– Iain9688
    Feb 24 '12 at 22:46
  • I PM technical projects now and, since I cannot opine on the technical merits of one language over another due to my ignorance on the subject, I agree with you the argument and choice are left with those in the know. However, I do think how they arrived at their choice, in terms of the criteria they used, the efficacy, sustainability, etc., would be in my domain, i.e., show me how you got there. So my participation would be limited to the process and method of analysis, but I would definitely excuse myself from the technical conversation. Feb 25 '12 at 1:21
  • And thank you for the 'well argued' compliment, Iain! Feb 25 '12 at 1:22
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I always thought that this question would be much more objective (and oddly enough, still broad) than the other answers presented (which proves I need more experience, hehe).

But basically, I believe that it depends on the following questions:

  • Is the client asking for a specific language? If so, then you got the answer.
  • Do you have a specific team already built to work on this project? If so, ask your peers, and you got the answer.
  • Is there any constraint for the development to be done? You can't build a web application using VBA. Take your project constraints and check which technologies fits to it.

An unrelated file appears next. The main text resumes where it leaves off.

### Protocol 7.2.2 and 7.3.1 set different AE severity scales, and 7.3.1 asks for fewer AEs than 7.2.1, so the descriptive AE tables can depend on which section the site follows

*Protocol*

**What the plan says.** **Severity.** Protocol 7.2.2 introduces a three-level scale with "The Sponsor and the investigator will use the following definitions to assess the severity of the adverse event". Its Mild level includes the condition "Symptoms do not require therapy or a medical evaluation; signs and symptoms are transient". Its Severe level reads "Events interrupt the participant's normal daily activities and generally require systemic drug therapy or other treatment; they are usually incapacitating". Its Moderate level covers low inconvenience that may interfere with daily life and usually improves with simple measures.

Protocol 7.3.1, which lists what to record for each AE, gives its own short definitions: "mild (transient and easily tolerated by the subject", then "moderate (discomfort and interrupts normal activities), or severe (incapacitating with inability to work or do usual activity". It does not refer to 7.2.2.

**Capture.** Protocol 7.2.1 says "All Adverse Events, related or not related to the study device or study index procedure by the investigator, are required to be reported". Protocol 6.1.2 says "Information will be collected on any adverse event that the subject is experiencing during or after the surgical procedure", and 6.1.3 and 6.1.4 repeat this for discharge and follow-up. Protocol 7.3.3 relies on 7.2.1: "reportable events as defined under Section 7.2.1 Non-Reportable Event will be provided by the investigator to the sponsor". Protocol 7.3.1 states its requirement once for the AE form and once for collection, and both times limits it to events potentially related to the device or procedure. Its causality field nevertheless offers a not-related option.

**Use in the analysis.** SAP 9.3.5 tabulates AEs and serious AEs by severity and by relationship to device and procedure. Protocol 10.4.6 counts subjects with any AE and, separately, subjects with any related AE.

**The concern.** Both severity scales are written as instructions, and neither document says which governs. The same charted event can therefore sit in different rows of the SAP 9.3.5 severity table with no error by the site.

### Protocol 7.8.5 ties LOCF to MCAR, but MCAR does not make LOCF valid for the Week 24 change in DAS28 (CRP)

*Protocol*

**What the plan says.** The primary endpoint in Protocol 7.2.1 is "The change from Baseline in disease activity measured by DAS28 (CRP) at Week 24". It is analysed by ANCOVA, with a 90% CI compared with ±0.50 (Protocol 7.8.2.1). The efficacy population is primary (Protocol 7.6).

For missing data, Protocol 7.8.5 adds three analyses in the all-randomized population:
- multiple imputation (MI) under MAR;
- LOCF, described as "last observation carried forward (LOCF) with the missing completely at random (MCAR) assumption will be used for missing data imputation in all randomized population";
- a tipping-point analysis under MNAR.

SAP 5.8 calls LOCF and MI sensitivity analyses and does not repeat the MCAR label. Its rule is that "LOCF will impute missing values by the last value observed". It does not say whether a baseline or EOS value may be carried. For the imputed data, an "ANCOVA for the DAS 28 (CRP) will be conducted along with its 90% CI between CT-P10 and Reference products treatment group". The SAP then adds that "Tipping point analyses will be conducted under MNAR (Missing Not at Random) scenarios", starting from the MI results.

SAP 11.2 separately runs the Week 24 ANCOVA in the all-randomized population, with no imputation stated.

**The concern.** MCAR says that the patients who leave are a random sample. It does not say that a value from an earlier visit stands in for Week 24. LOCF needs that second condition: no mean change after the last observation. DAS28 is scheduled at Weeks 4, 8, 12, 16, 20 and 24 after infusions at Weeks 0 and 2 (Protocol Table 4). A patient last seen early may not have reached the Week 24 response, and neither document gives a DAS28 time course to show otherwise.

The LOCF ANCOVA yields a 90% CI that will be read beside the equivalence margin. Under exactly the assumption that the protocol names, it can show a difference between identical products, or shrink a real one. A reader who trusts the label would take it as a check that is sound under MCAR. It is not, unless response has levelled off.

• Finally, you know the project and its constraints and neither your client is asking for a specific technology nor you have a team to offer you suggestions about what technology to use (a very very rare case, IMO).. then THIS link and THIS link could help you out. In the end, or this question or is too broad or has been asked on the wrong place.

Success!

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Actually the choice of programming language can have a big effect on productivity if a domain specific language is available for the particular task at hand.

So for example suppose one is attempting to solve a statistical calculation (like cluster analysis) and has two teams of programmers available for the task to choose from. One team is highly proficient in R and the other is equally proficient in JavaScript.

Since "R is a free software environment for statistical computing and graphics.", it is highly probable that the team using R could solve this problem much faster than the JavaScript team.

Other domain specific applications that benefit from domain specific languages include specialized tasks such as programming FPGAs.